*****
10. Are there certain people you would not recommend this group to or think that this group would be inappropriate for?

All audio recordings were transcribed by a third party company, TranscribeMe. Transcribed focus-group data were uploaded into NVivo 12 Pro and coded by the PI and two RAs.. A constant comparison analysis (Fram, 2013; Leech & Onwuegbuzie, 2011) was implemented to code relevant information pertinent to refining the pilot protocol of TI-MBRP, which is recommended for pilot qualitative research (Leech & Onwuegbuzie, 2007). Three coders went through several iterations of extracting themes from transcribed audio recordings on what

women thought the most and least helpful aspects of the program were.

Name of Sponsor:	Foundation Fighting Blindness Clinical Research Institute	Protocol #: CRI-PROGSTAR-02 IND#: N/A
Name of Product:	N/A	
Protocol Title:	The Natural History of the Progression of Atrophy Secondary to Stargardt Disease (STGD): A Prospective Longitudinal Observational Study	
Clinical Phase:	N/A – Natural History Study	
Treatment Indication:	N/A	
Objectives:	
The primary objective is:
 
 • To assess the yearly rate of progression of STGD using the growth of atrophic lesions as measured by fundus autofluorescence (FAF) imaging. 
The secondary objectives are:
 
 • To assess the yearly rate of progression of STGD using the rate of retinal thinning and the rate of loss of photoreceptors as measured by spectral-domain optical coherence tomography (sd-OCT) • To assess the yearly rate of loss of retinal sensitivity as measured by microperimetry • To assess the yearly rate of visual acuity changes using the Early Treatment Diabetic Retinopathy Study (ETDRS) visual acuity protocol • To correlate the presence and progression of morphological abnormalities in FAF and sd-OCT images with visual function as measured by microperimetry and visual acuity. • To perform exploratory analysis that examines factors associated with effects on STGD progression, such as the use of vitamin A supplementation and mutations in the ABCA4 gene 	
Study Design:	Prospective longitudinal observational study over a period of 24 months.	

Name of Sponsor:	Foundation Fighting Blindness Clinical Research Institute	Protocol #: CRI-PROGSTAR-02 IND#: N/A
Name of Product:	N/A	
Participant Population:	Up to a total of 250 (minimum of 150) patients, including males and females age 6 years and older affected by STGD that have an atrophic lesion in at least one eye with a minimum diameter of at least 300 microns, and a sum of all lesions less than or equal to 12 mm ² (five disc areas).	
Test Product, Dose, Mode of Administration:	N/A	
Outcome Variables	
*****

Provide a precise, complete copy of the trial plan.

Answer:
10. Are there certain people you would not recommend this group to or think that this group would be inappropriate for?

All audio recordings were transcribed by a third party company, TranscribeMe. Transcribed focus-group data were uploaded into NVivo 12 Pro and coded by the PI and two RAs.. A constant comparison analysis (Fram, 2013; Leech & Onwuegbuzie, 2011) was implemented to code relevant information pertinent to refining the pilot protocol of TI-MBRP, which is recommended for pilot qualitative research (Leech & Onwuegbuzie, 2007). Three coders went through several iterations of extracting themes from transcribed audio recordings on what

women thought the most and least helpful aspects of the program were.

Name of Sponsor:	Foundation Fighting Blindness Clinical Research Institute	Protocol #: CRI-PROGSTAR-02 IND#: N/A
Name of Product:	N/A	
Protocol Title:	The Natural History of the Progression of Atrophy Secondary to Stargardt Disease (STGD): A Prospective Longitudinal Observational Study	
Clinical Phase:	N/A – Natural History Study	
Treatment Indication:	N/A	
Objectives:	
The primary objective is:
 
 • To assess the yearly rate of progression of STGD using the growth of atrophic lesions as measured by fundus autofluorescence (FAF) imaging. 
The secondary objectives are:
 
 • To assess the yearly rate of progression of STGD using the rate of retinal thinning and the rate of loss of photoreceptors as measured by spectral-domain optical coherence tomography (sd-OCT) • To assess the yearly rate of loss of retinal sensitivity as measured by microperimetry • To assess the yearly rate of visual acuity changes using the Early Treatment Diabetic Retinopathy Study (ETDRS) visual acuity protocol • To correlate the presence and progression of morphological abnormalities in FAF and sd-OCT images with visual function as measured by microperimetry and visual acuity. • To perform exploratory analysis that examines factors associated with effects on STGD progression, such as the use of vitamin A supplementation and mutations in the ABCA4 gene 	
Study Design:	Prospective longitudinal observational study over a period of 24 months.	

Name of Sponsor:	Foundation Fighting Blindness Clinical Research Institute	Protocol #: CRI-PROGSTAR-02 IND#: N/A
Name of Product:	N/A	
Participant Population:	Up to a total of 250 (minimum of 150) patients, including males and females age 6 years and older affected by STGD that have an atrophic lesion in at least one eye with a minimum diameter of at least 300 microns, and a sum of all lesions less than or equal to 12 mm ² (five disc areas).	
Test Product, Dose, Mode of Administration:	N/A	
Outcome Variables	